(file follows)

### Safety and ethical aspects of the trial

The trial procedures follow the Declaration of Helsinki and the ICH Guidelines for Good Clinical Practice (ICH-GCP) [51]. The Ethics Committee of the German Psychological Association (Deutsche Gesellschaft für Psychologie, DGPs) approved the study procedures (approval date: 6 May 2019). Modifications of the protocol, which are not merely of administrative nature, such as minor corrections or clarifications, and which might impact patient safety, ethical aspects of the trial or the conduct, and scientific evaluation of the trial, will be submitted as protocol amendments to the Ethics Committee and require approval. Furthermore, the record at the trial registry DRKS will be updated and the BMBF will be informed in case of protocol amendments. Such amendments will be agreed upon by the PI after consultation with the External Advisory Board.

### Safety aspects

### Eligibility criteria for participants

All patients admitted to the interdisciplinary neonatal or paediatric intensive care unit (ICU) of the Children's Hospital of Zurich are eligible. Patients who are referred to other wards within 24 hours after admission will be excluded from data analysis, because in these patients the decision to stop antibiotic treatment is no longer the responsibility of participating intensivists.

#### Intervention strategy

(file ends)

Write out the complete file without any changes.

### Safety and ethical aspects of the trial

The trial procedures follow the Declaration of Helsinki and the ICH Guidelines for Good Clinical Practice (ICH-GCP) [51]. The Ethics Committee of the German Psychological Association (Deutsche Gesellschaft für Psychologie, DGPs) approved the study procedures (approval date: 6 May 2019). Modifications of the protocol, which are not merely of administrative nature, such as minor corrections or clarifications, and which might impact patient safety, ethical aspects of the trial or the conduct, and scientific evaluation of the trial, will be submitted as protocol amendments to the Ethics Committee and require approval. Furthermore, the record at the trial registry DRKS will be updated and the BMBF will be informed in case of protocol amendments. Such amendments will be agreed upon by the PI after consultation with the External Advisory Board.

### Safety aspects

### Eligibility criteria for participants

All patients admitted to the interdisciplinary neonatal or paediatric intensive care unit (ICU) of the Children's Hospital of Zurich are eligible. Patients who are referred to other wards within 24 hours after admission will be excluded from data analysis, because in these patients the decision to stop antibiotic treatment is no longer the responsibility of participating intensivists.

#### Intervention strategy